Eight secrets to effective communication

Members of any audience will fall into particular behavior patterns. Recognize and address these tendencies to help your message resonate.

Why does one person see a glass as half full and another sees it as half empty?

The difference is more than attitude. We unconsciously experience things differently in our minds, often completely unaware of anything other than that something feels comfortable—or doesn’t.

Our brains use pattern recognition to manage and make sense of the enormous amounts of data they must process to keep us functioning. Understanding this process helps us to predict how others will act and to persuade or communicate more effectively with them. It also explains why they view the glass as half full or half empty.

Neurolinguistics

Neurolinguistics is the study of how the brain understands and produces language, so it drives how we communicate with ourselves and how we process verbal input.

Becoming acutely aware of the words that we and others use opens us up to the inner workings of the brain and helps us to make the most of those natural processes to become more empathetic and far better communicators. To lead our colleagues and help our friends, we must understand individual mindsets and customize our language and approach for them.

Everyone has predominate patterns that drive how they communicate and respond to situations, so let’s take a look at the eight pattern filters and what they reveal to us about how to effectively communicate with others:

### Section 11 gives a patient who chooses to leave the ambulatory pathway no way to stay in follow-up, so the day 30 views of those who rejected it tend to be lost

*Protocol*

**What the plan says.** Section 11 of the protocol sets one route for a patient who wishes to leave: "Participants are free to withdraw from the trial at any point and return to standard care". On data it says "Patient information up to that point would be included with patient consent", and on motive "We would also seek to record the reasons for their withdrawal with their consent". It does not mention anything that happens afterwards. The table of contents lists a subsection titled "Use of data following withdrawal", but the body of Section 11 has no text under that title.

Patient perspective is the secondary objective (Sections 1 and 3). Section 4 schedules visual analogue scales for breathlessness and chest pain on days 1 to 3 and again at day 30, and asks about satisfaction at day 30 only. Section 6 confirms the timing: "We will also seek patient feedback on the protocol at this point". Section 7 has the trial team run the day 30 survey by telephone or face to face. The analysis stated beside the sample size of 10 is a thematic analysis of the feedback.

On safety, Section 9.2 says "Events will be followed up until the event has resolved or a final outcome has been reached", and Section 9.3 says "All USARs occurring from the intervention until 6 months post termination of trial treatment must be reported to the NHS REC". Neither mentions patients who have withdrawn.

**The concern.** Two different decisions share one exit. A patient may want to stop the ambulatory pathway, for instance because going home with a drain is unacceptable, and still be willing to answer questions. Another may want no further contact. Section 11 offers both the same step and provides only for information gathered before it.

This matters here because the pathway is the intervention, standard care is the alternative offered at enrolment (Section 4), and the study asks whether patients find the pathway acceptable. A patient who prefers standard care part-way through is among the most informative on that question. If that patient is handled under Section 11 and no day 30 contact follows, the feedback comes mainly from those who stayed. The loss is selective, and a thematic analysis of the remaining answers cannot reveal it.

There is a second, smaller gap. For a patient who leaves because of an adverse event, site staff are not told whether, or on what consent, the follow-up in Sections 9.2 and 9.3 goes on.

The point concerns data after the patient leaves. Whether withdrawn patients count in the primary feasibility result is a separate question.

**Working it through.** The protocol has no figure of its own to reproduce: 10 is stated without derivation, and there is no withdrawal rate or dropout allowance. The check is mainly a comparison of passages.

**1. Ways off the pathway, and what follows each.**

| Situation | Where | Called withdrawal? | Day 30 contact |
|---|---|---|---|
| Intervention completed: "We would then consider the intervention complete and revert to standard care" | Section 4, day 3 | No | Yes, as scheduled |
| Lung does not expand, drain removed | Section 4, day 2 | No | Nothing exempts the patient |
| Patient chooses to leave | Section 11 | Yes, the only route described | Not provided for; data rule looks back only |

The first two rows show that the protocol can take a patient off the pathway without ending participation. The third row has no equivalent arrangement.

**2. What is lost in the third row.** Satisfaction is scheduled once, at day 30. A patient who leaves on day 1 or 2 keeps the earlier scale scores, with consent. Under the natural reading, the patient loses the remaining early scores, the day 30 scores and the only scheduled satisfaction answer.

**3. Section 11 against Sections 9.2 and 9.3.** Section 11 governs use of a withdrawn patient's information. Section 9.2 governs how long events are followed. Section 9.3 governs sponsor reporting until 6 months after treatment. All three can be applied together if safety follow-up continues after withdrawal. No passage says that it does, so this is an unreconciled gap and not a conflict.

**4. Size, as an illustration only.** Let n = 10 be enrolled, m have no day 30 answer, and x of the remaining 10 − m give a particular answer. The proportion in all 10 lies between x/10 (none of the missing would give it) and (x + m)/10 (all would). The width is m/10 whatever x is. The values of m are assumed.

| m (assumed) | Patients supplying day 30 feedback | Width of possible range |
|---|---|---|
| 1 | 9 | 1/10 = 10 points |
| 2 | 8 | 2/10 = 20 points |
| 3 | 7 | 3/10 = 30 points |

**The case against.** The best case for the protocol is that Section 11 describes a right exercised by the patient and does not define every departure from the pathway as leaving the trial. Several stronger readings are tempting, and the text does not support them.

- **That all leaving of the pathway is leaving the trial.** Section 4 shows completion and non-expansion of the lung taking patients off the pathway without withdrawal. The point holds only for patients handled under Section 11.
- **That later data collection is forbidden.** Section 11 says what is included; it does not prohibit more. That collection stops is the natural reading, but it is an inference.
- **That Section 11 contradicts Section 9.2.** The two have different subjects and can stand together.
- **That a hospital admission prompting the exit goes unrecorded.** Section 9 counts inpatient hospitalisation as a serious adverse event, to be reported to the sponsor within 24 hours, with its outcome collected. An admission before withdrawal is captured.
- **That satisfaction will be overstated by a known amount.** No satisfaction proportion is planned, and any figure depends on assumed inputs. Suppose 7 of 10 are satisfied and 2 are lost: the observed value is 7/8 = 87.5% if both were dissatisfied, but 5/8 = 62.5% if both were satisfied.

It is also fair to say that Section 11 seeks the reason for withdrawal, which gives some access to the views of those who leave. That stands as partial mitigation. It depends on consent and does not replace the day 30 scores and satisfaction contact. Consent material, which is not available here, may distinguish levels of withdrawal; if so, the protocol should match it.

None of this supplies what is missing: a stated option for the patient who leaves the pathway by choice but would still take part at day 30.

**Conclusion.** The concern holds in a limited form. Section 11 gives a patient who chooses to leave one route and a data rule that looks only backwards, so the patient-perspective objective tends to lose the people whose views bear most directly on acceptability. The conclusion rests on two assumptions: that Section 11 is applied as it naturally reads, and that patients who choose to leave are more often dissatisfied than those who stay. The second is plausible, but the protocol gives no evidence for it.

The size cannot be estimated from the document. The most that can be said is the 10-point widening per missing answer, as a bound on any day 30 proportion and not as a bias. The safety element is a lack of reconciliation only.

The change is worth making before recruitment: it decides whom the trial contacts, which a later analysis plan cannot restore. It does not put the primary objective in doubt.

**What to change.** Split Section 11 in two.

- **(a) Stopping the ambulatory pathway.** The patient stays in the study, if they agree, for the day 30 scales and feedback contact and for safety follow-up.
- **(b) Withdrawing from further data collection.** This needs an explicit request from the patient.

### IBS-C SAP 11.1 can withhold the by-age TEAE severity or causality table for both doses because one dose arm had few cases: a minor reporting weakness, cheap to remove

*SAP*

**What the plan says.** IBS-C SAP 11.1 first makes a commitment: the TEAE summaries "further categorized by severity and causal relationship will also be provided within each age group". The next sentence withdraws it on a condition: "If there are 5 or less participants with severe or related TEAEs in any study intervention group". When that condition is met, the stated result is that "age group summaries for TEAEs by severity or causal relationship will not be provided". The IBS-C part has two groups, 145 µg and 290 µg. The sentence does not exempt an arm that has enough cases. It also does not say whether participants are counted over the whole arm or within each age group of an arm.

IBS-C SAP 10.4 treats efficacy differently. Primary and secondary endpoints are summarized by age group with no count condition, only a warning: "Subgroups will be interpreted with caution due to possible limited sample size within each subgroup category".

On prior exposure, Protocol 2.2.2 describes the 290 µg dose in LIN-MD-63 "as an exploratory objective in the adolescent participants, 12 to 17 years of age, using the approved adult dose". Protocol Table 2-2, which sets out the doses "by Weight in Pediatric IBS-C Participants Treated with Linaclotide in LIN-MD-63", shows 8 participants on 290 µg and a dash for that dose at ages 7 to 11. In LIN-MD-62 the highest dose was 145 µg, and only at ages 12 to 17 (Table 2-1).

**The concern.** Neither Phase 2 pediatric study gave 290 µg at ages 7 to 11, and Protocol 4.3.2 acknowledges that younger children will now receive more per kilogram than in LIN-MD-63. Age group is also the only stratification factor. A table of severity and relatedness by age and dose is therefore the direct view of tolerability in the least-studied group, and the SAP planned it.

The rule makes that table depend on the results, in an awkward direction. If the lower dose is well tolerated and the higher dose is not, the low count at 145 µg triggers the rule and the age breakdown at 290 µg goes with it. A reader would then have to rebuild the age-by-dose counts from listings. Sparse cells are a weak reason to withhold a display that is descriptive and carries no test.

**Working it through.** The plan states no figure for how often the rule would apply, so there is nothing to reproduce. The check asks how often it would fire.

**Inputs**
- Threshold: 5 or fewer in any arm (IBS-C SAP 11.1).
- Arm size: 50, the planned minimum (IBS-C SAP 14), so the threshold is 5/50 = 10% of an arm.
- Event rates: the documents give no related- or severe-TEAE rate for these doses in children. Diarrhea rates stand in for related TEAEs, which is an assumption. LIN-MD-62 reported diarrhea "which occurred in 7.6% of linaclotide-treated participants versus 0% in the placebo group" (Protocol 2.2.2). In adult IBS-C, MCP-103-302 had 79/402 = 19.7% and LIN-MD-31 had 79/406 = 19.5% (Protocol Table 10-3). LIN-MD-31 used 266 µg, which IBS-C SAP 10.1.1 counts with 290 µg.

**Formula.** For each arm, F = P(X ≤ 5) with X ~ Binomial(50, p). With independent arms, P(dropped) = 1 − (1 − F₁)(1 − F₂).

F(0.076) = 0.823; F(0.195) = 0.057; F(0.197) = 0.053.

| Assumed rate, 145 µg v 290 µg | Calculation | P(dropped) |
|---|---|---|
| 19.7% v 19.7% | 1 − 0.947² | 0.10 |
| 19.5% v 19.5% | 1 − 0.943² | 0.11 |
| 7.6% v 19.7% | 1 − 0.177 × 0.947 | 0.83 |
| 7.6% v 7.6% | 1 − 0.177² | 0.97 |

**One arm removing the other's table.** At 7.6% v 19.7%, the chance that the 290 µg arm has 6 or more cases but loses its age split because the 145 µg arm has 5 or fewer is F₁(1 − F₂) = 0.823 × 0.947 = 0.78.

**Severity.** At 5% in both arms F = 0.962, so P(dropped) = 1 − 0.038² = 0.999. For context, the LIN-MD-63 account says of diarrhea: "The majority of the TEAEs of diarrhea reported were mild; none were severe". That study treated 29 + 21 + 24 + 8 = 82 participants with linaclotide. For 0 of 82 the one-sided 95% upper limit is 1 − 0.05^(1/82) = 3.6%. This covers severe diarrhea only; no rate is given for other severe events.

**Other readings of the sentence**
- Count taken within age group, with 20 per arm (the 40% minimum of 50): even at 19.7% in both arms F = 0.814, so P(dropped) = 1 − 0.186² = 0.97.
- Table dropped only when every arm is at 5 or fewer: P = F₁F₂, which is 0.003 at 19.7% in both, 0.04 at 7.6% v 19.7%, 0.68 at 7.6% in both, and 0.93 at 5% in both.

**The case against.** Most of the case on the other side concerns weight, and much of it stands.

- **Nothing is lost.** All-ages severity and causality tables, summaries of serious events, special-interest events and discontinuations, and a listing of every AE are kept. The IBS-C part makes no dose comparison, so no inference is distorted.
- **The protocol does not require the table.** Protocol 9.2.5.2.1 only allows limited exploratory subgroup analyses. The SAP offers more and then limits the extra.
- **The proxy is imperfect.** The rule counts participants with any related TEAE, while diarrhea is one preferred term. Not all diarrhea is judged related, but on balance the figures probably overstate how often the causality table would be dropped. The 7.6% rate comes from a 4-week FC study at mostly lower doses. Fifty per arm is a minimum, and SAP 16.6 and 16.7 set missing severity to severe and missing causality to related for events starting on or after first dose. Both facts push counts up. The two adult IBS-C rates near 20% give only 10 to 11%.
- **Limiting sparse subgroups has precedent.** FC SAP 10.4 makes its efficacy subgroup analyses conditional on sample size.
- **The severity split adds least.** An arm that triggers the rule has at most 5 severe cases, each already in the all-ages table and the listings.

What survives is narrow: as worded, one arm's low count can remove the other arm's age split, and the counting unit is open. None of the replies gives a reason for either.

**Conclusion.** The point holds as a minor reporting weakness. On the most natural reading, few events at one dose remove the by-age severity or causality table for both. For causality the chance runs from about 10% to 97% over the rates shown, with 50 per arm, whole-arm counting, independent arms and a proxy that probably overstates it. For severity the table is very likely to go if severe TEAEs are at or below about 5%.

1. Direction: Toward or away from

Each of us is motivated to gain pleasure and avoid pain or loss-but one of those drives is a particular person’s primary mode. As leaders and coaches we need to understand our own filters and the filters of those we lead. To discover your own primary mode, or someone else’s, ask a question such as, “What’s important to you about work?” and pay close attention to the words used to answer. Those who prefer moving toward opportunities will talk about goals and what they want to achieve. Those who prefer to move away from will discuss avoiding risks or conflict, being cautious and safe.

2. Reason: Possibility or necessity

This pattern filter helps us understand why people take action. If asked, “Why did you choose your last project?” those who act on possibility will talk about the opportunity, choice or variety of the project. Those who primarily act out of necessity will refer to the step-by-step process of making their decision, the reason(s) they must do it and the importance of finding the exact solution before taking action.

3. Frame of reference: Internal or external

Frame of reference explains how we judge our own actions: Do we reflect internally for that evaluation, or do we seek feedback externally? Those with an internal focus will require less feedback and recognition than those who are externally oriented. They might not even take feedback well. You’ll gain their respect if, when asked a question, you inquire, “What do you think you should do?” The externally focused need others’ validation and can be more easily persuaded to another viewpoint.